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Research Article

Lung Cancer Occurrence in Never-Smokers: An Analysis of 13 Cohorts and 22 Cancer Registry Studies

  • Michael J Thun mail,

    To whom correspondence should be addressed. E-mail: mthun@cancer.org

    Affiliation: American Cancer Society, Atlanta, Georgia, United States of America

    X
  • Lindsay M Hannan,

    Affiliation: American Cancer Society, Atlanta, Georgia, United States of America

    X
  • Lucile L Adams-Campbell,

    Affiliation: Howard University Cancer Center, Washington, D. C., United States of America

    X
  • Paolo Boffetta,

    Affiliation: International Agency for Research on Cancer (IARC), Lyon, France

    X
  • Julie E Buring,

    Affiliation: Brigham and Women's Hospital and Harvard Medical School, Boston, Massachusetts, United States of America

    X
  • Diane Feskanich,

    Affiliation: Brigham and Women's Hospital and Harvard Medical School, Boston, Massachusetts, United States of America

    X
  • W. Dana Flanders,

    Affiliations: American Cancer Society, Atlanta, Georgia, United States of America, Rollins School of Public Health, Emory University, Atlanta, Georgia, United States of America

    X
  • Sun Ha Jee,

    Affiliation: Institute for Health Promotion, Graduate School of Public Health, Yonsei University, Seoul, Korea

    X
  • Kota Katanoda,

    Affiliation: Cancer Information Services and Surveillance Division, Center for Cancer Control and Information Services, National Cancer Center, Tokyo, Japan

    X
  • Laurence N Kolonel,

    Affiliation: Cancer Research Center of Hawaii, University of Hawaii, Honolulu, Hawaii, United States of America

    X
  • I-Min Lee,

    Affiliation: Brigham and Women's Hospital and Harvard Medical School, Boston, Massachusetts, United States of America

    X
  • Tomomi Marugame,

    Affiliation: Cancer Information Services and Surveillance Division, Center for Cancer Control and Information Services, National Cancer Center, Tokyo, Japan

    X
  • Julie R Palmer,

    Affiliation: Slone Epidemiology Center, Boston University, Boston, Massachusetts, United States of America

    X
  • Elio Riboli,

    Affiliation: International Agency for Research on Cancer (IARC), Lyon, France

    X
  • Tomotaka Sobue,

    Affiliation: Cancer Information Services and Surveillance Division, Center for Cancer Control and Information Services, National Cancer Center, Tokyo, Japan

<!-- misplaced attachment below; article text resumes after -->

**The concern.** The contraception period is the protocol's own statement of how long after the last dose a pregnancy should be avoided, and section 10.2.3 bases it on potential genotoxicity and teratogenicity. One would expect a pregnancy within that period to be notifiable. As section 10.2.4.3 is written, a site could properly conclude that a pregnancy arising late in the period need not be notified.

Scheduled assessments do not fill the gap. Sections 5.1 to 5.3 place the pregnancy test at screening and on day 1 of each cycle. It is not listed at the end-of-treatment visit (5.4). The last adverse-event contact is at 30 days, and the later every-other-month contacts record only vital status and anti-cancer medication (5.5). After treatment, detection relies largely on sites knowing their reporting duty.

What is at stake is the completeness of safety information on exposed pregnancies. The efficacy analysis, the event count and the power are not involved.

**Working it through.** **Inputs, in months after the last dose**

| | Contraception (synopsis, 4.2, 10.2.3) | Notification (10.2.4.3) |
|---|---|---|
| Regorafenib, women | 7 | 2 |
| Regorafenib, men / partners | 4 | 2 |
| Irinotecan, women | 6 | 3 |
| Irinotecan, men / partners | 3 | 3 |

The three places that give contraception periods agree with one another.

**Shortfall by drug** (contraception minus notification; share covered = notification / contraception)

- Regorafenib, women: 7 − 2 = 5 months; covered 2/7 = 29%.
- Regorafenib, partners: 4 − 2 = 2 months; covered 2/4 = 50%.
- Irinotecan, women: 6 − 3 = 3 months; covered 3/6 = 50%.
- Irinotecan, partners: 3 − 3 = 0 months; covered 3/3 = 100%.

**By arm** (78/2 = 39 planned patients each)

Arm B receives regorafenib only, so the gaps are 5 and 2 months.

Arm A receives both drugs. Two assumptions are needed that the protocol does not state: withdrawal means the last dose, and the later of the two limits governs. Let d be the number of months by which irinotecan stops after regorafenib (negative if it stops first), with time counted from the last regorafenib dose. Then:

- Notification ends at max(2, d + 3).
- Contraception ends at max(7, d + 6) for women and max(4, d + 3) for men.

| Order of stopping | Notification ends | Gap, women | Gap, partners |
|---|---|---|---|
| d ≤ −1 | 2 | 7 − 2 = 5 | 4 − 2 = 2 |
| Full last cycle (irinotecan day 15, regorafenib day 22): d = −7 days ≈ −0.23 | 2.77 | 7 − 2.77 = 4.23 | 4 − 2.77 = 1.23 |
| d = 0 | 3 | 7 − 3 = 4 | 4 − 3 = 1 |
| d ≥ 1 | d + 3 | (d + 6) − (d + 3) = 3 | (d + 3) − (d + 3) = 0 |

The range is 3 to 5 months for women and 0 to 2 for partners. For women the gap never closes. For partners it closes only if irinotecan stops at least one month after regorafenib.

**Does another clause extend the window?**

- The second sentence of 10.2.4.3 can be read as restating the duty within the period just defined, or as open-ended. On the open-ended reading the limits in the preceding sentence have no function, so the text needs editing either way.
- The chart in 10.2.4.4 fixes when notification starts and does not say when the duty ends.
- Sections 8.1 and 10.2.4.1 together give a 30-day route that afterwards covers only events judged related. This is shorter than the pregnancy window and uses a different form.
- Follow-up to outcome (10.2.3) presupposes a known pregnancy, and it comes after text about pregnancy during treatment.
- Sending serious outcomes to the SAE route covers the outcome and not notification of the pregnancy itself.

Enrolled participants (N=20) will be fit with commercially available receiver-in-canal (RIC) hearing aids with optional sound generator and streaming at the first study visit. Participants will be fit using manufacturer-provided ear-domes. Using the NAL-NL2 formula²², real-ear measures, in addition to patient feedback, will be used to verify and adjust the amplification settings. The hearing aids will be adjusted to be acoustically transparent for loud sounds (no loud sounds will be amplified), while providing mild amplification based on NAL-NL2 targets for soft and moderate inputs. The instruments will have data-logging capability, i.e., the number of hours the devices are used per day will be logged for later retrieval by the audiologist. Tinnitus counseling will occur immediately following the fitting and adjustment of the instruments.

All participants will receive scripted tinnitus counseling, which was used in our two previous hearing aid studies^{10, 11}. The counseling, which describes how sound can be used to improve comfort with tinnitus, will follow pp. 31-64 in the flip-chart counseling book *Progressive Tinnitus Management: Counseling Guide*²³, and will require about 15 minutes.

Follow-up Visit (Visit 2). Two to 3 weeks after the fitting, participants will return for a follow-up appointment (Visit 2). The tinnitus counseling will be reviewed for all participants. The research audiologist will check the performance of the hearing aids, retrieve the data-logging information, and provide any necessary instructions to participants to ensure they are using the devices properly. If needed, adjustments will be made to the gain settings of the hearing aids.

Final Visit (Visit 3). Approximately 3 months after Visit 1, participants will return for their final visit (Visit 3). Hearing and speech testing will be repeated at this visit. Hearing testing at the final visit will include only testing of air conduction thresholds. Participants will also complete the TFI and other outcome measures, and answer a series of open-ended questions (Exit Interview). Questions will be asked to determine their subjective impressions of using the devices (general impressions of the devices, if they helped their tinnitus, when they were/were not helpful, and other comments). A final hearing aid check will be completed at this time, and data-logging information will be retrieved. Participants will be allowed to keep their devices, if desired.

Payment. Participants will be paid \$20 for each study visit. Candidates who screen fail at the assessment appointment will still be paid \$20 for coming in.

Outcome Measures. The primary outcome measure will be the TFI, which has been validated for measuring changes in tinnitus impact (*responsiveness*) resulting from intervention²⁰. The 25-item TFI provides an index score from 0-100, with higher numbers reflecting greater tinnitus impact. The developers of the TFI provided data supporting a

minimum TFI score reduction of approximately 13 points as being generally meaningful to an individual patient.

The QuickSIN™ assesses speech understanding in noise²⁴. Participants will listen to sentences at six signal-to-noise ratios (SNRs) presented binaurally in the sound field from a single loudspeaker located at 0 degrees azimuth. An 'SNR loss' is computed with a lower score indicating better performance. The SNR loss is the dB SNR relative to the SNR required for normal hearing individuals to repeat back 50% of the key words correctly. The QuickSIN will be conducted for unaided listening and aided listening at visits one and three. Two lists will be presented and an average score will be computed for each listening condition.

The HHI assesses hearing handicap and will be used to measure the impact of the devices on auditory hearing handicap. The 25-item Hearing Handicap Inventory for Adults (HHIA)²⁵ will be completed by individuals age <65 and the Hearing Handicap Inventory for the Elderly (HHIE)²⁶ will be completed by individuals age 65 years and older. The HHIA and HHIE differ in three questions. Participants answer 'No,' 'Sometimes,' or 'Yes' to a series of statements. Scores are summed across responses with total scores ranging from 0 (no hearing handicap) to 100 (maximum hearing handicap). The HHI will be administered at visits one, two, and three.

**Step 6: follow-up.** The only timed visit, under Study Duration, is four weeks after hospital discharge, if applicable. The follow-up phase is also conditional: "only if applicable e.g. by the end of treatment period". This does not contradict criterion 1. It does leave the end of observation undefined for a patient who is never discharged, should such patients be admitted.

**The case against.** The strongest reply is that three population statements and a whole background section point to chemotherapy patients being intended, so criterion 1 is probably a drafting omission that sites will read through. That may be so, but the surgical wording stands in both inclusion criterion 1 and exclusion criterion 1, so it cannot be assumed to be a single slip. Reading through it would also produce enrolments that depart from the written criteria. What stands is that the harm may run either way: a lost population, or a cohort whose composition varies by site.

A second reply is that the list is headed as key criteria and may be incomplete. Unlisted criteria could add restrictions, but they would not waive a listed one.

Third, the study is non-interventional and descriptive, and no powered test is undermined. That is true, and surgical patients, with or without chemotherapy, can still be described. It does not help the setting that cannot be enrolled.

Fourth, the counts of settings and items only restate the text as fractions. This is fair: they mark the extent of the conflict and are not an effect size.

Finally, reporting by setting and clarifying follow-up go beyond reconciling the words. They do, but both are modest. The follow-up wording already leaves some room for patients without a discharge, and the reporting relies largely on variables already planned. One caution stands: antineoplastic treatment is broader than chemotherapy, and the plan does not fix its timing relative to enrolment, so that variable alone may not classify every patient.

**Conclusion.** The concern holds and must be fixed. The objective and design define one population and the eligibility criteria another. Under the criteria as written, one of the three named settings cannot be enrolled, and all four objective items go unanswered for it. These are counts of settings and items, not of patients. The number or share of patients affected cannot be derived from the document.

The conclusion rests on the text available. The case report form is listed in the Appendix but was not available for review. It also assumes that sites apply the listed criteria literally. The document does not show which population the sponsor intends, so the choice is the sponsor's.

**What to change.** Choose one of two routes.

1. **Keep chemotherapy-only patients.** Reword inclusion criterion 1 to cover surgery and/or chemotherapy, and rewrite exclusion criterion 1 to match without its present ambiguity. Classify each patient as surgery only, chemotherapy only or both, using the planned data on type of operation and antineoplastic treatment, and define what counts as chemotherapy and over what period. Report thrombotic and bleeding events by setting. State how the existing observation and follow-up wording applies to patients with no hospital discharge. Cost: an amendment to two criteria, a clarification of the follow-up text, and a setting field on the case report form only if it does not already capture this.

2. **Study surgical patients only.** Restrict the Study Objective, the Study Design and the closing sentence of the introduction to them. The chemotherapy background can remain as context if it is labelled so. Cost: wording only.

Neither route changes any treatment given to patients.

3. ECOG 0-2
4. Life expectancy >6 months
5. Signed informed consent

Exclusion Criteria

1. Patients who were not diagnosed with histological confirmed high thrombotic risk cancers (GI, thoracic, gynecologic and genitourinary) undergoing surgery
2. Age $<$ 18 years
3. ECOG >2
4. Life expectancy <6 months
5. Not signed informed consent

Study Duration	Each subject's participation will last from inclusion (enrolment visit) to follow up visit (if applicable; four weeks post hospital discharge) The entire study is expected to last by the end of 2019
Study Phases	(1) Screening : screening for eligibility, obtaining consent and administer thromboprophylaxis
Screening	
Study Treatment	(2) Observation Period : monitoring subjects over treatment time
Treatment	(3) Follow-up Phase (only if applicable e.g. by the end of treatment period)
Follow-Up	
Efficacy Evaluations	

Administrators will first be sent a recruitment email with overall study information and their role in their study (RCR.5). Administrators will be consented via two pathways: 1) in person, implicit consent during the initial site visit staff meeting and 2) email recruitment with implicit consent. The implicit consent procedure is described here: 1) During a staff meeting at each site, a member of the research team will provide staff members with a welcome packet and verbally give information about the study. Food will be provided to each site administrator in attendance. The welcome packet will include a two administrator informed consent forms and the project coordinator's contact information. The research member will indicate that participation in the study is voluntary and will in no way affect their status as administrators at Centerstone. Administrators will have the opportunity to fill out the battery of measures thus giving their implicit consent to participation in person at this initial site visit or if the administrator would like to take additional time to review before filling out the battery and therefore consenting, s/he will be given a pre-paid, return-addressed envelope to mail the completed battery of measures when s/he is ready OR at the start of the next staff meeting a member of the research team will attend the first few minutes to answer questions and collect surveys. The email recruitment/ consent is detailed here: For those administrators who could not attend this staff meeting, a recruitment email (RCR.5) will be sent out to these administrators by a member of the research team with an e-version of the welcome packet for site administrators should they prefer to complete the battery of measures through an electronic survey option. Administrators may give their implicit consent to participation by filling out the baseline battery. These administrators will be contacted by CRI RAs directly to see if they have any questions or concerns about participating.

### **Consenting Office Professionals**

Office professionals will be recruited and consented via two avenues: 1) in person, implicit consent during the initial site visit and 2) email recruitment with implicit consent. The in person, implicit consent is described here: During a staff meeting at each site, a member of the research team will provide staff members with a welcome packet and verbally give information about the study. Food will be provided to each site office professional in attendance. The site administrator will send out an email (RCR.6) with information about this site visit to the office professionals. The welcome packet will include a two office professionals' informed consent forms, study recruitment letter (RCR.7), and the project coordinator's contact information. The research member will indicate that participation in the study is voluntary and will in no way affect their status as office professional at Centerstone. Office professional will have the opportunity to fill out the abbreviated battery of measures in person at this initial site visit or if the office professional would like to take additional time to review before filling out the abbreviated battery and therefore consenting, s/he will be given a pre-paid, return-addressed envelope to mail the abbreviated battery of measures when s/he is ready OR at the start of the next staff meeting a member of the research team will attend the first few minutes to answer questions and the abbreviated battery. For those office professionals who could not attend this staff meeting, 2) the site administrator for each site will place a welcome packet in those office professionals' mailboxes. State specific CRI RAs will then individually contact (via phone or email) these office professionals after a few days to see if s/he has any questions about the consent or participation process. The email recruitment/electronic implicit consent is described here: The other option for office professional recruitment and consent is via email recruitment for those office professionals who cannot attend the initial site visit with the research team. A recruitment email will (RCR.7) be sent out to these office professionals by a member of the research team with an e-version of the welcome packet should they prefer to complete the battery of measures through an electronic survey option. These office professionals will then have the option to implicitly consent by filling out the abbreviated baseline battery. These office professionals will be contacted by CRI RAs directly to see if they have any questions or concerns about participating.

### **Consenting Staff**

X
  • Erika Avila-Tang,

    Affiliation: Department of Epidemiology, Bloomberg School of Public Health, Johns Hopkins University, Baltimore, Maryland, United States of America

    X
  • Lynne R Wilkens,

    Affiliation: Cancer Research Center of Hawaii, University of Hawaii, Honolulu, Hawaii, United States of America

    X
  • Jon M Samet

    Affiliation: Department of Epidemiology, Bloomberg School of Public Health, Johns Hopkins University, Baltimore, Maryland, United States of America

    X
  • Published: September 09, 2008
  • DOI: 10.1371/journal.pmed.0050185

Reader Comments (6)

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A Lung Cancer Virus?

Posted by plosmedicine on 31 Mar 2009 at 00:30 GMT

Author: Sidney Sullivan
Position: Aerospace Engineer, Retired
E-mail: jsidneysullivan@cox.net
Submitted Date: September 15, 2008
Published Date: September 19, 2008
This comment was originally posted as a “Reader Response” on the publication date indicated above. All Reader Responses are now available as comments.

Dr. Thun and his co-authors should be commended for the integrity and courage they show in publishing this report.

The finding that lung cancer incidence and death rates among never-smokers have not changed appreciatively over the past 70 years is striking.

A constant level despite the fluctuating levels of secondhand smoke due to fluctuations in active smoking, and despite the increase in environmental pollution from vehicles, pesticides, industrial chemicals and plastics over that 70 years indicates that it is time to look outside the environmental box for the causes of lung cancers.

Dr. Safirsein made a logical suggestion. The association of human papilloma virus with cancers of the cervix and oral cavity may extend to an association with cancer of the lung.

Another suggestion in regard to the association of lung cancer with active smoking. The tobacco mosaic virus is not destroyed by the strenuous processing tobacco undergoes before being manufactured into cigarettes. Cigarette ends tossed into a compost pile will result in tobacco mosaic disease in your tomato plants. Could tobacco be the vector for a lung cancer virus, carried by smoke into the nurturing environment of the lungs? In the same vein, do vehicle emissions, tobacco smoke, etc. rather than initiate a cancer simply change the lungs into a more nurturing environment for a lung cancer virus?

Competing interests declared: Pro-Tobacco Activist